Anxiety…This is the word that suddenly gets everyone’s attention, but not always for the right reasons. When you start up a conversation with someone about anxiety, it can go a few different ways. They may think you’re trying to attention seek or may judge you for the topic you’re talking about. I must admit, I used to have a stigmatized view of this disorder and would think to myself, ‘Well why would someone have a panic attack when they’re just sitting in a coffee shop, what have they got to panic about?’ That was until the day I started to see and feel my mind & body in a whole different way.
The pounding heart, body temperature rising, the terrifying thoughts, the dizziness as if you’re just going to collapse at any moment and the ‘elephant sitting on the chest.’ These are just some of the long list of symptoms that I feel on a daily basis as quite often people don’t realise that anxiety is also a very physical condition. Anxiety is a vicious cycle, you start to have the scary, overwhelming thoughts, so your physical symptoms start, so you then start to panic about the physical symptoms, which increases the mental effects. For people who suffer from this, it’s a very exhausting and draining battle.
I was always quite an anxious child growing up, but it always seemed manageable; it was never really ‘out of control.’ This was until a life event in the late months of 2015. I think this started my main battle with anxiety and although the event didn’t leave me badly affected physically, it was the mental side of it that was the main consequence. I was always having flashbacks, I’d be bombarded with horrible thoughts, especially when I was near roads, in the car, walking on pavements or when I knew family members and friends would be out in their car. This continued for a while until two more traumatic experiences happened and everything came to a head. Professionals think this was the result of never properly dealing with the first experience.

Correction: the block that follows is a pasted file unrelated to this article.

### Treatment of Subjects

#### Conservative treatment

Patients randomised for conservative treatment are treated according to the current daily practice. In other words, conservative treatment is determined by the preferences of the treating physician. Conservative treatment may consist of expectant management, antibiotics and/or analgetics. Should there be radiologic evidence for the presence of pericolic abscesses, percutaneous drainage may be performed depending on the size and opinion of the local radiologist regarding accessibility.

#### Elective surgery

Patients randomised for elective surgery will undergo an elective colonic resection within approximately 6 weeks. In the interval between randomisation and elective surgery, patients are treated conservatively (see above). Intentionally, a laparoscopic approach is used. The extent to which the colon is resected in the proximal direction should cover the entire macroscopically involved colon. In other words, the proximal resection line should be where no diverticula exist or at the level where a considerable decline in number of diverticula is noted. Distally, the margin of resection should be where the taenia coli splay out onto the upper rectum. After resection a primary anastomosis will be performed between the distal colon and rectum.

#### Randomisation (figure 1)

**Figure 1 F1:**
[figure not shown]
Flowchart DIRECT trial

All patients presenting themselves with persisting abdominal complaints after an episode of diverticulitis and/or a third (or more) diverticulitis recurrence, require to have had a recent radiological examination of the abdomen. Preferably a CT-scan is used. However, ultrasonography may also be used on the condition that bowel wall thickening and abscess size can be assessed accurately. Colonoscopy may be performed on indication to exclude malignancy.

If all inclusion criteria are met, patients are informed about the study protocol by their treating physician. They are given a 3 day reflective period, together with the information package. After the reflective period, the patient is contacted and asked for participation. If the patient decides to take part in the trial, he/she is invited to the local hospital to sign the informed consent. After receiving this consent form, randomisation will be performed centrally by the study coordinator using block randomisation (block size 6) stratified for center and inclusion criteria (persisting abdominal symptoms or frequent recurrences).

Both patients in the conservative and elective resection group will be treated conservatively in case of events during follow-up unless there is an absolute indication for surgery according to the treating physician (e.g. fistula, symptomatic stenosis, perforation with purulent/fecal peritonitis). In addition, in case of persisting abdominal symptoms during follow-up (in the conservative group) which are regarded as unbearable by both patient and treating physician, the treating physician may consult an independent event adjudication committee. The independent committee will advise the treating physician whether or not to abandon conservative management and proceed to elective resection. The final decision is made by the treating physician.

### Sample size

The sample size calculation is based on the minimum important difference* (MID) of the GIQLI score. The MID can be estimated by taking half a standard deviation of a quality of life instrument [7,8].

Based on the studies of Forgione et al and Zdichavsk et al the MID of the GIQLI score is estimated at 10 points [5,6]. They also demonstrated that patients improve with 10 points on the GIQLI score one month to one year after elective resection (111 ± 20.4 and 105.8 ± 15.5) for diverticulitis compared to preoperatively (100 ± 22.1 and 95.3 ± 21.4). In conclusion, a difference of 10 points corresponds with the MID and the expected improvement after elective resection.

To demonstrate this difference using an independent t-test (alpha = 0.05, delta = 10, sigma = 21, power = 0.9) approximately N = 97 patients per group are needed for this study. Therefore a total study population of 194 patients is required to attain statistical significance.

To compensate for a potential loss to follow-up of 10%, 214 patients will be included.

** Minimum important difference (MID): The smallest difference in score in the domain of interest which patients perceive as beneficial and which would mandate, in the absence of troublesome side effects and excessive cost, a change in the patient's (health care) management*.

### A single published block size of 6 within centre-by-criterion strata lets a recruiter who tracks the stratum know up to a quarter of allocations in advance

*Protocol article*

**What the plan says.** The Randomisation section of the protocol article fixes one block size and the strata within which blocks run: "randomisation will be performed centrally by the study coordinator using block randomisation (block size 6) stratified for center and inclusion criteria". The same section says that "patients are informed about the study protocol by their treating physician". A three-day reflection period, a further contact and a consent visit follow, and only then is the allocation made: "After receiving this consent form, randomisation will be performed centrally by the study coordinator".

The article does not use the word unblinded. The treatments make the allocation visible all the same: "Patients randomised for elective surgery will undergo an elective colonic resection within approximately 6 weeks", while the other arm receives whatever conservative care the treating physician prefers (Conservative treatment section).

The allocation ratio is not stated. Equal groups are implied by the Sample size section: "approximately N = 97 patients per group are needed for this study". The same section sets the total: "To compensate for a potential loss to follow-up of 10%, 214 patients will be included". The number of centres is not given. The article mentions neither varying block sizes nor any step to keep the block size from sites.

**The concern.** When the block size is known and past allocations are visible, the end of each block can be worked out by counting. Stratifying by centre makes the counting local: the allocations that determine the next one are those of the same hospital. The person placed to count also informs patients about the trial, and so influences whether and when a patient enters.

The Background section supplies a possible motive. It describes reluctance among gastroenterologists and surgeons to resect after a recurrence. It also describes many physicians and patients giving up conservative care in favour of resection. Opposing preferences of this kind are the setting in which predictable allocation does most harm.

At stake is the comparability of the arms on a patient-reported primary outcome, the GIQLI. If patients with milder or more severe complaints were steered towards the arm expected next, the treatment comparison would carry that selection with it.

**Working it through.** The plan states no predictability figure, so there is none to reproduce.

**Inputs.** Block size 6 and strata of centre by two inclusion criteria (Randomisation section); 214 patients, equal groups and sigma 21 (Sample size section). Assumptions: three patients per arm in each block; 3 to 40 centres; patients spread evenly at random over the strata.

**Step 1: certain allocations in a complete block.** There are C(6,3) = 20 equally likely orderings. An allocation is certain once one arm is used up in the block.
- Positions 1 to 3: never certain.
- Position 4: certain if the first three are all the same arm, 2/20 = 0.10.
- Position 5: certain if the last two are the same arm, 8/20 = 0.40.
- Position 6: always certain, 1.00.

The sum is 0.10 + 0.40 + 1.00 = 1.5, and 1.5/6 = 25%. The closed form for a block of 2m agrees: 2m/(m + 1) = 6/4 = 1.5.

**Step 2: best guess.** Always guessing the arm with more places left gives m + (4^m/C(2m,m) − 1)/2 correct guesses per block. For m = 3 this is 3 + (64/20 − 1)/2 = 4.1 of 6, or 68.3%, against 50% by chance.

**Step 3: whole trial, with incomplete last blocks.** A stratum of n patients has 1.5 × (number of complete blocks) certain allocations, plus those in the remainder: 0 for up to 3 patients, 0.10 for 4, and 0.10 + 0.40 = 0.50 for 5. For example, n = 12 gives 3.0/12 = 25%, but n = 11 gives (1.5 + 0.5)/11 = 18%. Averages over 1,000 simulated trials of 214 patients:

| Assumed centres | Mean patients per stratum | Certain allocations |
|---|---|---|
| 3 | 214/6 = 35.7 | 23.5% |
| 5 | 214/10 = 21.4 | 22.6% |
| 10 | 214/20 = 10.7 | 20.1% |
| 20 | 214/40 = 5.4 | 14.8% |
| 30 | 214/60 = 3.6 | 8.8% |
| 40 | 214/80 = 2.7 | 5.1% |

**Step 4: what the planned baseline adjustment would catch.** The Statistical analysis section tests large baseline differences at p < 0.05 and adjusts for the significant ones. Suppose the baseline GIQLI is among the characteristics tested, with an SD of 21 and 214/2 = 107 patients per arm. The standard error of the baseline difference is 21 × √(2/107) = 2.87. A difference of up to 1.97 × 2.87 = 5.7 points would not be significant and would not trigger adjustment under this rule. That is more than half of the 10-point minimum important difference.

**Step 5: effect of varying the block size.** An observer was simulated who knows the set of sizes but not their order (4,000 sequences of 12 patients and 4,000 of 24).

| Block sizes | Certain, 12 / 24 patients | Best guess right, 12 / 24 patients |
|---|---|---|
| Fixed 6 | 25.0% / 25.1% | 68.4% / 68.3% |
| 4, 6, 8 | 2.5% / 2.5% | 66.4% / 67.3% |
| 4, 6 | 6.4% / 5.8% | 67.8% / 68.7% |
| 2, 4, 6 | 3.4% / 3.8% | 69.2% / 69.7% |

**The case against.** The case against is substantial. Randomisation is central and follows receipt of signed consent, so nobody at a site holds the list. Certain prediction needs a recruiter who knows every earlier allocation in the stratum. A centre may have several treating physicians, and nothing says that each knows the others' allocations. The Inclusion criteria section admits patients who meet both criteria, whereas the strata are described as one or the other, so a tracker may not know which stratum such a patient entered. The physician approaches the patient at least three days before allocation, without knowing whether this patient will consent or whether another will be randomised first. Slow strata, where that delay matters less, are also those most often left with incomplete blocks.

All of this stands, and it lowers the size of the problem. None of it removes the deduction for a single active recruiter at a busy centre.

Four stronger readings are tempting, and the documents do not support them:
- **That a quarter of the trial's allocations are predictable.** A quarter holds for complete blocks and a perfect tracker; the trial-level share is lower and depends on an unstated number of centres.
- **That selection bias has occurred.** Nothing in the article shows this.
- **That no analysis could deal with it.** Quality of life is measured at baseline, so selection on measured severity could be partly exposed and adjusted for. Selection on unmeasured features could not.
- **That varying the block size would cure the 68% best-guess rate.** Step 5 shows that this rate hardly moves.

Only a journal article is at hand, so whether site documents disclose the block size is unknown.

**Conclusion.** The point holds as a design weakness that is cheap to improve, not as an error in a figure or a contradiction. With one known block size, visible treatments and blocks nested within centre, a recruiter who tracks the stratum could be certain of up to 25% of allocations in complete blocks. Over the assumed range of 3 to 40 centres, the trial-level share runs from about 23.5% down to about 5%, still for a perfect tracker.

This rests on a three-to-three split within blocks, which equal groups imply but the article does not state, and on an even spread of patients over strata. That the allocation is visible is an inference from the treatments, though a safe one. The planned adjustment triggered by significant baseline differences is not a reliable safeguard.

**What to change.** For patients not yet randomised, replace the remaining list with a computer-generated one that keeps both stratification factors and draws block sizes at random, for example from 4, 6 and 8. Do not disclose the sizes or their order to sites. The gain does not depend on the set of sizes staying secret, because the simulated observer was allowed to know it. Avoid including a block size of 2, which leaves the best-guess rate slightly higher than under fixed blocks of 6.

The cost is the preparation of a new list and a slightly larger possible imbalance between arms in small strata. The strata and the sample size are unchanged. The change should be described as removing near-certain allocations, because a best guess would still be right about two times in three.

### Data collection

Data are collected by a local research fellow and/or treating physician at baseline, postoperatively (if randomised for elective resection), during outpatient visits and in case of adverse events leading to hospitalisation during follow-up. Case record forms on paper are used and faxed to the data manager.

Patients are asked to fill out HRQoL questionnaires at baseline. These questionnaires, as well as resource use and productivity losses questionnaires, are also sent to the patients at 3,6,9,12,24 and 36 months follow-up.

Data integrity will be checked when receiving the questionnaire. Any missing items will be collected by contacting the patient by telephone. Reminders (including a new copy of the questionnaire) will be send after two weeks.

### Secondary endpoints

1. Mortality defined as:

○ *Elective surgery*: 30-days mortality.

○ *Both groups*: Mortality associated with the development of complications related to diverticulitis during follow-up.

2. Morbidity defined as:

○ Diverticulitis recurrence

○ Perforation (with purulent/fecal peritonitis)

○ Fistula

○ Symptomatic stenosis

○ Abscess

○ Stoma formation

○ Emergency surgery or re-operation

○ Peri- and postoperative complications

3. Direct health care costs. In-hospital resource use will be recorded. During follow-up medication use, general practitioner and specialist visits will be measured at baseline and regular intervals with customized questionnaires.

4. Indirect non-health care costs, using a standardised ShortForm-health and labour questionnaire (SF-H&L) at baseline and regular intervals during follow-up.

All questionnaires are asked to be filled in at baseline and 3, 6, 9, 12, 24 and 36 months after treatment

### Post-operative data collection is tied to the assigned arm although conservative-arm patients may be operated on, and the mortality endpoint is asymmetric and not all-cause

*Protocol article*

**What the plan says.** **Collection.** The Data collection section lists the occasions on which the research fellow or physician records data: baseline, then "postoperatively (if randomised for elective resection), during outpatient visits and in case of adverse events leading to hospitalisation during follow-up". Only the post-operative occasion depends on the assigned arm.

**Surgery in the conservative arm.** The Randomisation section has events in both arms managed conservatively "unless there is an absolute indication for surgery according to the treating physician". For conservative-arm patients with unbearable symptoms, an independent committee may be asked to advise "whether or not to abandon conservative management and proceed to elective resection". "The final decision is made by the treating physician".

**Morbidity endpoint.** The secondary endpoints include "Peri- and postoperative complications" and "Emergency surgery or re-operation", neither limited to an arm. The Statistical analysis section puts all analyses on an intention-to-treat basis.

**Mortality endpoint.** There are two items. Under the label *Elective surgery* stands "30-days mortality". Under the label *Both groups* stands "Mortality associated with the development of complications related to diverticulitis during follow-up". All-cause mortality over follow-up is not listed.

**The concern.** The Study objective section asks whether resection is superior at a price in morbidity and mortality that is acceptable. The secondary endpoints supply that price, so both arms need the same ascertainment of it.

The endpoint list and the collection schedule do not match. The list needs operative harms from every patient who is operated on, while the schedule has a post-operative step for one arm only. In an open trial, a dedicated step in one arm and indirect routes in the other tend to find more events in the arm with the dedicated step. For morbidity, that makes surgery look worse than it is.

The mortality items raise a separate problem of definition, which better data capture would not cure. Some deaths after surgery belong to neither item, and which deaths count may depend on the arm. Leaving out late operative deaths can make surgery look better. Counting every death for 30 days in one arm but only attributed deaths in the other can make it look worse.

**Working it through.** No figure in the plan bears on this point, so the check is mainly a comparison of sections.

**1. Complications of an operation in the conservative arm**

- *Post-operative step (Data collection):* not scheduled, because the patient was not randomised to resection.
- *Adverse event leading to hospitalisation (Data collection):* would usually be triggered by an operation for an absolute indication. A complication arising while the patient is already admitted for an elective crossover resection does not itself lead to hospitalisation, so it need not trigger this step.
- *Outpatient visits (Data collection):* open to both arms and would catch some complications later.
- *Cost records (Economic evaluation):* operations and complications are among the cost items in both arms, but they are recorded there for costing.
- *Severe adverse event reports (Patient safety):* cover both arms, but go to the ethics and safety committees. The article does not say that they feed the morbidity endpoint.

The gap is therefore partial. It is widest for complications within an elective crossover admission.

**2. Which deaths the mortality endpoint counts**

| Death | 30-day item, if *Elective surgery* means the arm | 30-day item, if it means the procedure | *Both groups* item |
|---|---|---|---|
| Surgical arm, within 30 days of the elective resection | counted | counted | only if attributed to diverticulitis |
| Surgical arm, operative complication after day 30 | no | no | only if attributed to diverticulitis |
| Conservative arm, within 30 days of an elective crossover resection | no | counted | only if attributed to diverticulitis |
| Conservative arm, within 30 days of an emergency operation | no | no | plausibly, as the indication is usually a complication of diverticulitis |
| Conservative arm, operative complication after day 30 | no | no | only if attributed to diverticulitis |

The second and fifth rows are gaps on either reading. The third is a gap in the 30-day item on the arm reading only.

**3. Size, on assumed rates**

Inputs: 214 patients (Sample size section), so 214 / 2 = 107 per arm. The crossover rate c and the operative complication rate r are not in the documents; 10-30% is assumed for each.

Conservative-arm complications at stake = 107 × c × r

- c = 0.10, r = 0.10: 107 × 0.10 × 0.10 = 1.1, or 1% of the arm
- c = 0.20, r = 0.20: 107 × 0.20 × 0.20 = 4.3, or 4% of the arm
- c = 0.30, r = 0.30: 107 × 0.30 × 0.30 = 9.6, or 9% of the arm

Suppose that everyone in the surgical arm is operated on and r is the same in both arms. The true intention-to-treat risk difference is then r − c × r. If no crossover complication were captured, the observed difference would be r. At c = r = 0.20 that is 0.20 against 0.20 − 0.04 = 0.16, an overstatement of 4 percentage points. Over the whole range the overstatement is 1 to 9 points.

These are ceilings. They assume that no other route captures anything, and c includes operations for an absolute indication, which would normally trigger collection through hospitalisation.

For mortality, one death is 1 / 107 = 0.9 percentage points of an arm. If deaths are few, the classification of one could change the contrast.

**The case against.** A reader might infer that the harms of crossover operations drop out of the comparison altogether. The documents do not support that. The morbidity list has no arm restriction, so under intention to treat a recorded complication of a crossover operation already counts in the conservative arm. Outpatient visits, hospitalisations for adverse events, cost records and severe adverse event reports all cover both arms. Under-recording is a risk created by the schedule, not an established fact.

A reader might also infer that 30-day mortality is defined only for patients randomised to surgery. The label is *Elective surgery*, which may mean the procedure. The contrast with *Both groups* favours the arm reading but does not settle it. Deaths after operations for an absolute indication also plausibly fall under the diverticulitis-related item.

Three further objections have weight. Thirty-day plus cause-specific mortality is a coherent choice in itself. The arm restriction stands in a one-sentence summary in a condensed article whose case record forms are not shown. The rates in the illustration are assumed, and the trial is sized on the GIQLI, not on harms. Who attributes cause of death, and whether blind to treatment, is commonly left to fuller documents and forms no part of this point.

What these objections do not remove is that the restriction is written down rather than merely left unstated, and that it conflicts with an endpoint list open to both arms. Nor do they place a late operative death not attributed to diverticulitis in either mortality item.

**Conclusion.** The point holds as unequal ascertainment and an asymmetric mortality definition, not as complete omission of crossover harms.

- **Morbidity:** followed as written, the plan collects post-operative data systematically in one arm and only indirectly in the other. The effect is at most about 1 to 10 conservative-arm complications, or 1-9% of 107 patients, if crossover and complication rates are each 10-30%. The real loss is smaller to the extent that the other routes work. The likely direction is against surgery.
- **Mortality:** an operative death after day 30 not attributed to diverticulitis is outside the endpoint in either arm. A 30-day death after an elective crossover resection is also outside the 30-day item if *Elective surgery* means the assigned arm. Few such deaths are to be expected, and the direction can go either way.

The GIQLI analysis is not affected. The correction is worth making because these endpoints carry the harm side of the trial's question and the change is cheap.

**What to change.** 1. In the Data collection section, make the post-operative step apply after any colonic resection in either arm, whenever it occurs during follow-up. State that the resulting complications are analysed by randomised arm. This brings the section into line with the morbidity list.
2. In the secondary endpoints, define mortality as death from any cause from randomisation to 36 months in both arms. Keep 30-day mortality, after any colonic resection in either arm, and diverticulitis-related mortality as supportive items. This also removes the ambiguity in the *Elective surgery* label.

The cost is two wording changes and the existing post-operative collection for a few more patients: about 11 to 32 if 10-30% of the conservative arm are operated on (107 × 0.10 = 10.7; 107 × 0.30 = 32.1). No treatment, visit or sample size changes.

I never imagined myself to be in the situation of not being able to leave my house alone and even with others. I was constantly on edge and anxious about what might happen. People may think it’s silly to not leave the house for whatever reason, but when your mind is always imagining the worst and replaying past experiences all the time, it becomes very easy to let your mind control you. I slowly started to build up going out a little more each time, despite the fact that for a good few weeks in early 2017, I would cry as soon as I woke up and throughout the day, everyday for a short while. Some days I felt like I was going crazy, and I just wanted the world to stop for a bit while I caught back up.
Fast forward to early 2018 and my anxiety is still to a large extent controlling my everyday life. I’m not fully up to working yet mentally, however I am working on this. I continue to learn new techniques in order to help me deal with my anxious thoughts & also learn more about the triggers. I still find certain places hard to go to, either in transport or by foot, particular streets trigger me or cause me alarm, and incidents in the news can also be triggers for me. Every day is a struggle, and it’s like having a devil and an angel on your shoulders. The devil is constantly telling you the bad things that could happen, whilst the angel is trying to shut down the devil’s thoughts by thinking of more positive ideas to try and replace the bad thoughts. Everyone has anxiety within them, it’s needed to protect us at times in life, hence the fight or flight, but when it affects you 24/7, that’s when it becomes an issue. Some days are still very difficult and quite often, I’m left very tired but I’m making progress all the time. I hope this article helps at least one person to realise that no matter how their anxiety affects them, they are never alone in the fight against our own minds.
Author: Amy Marsh
Author Bio: I hope that by sharing my experiences of my mental illness in my writing, it helps other people.
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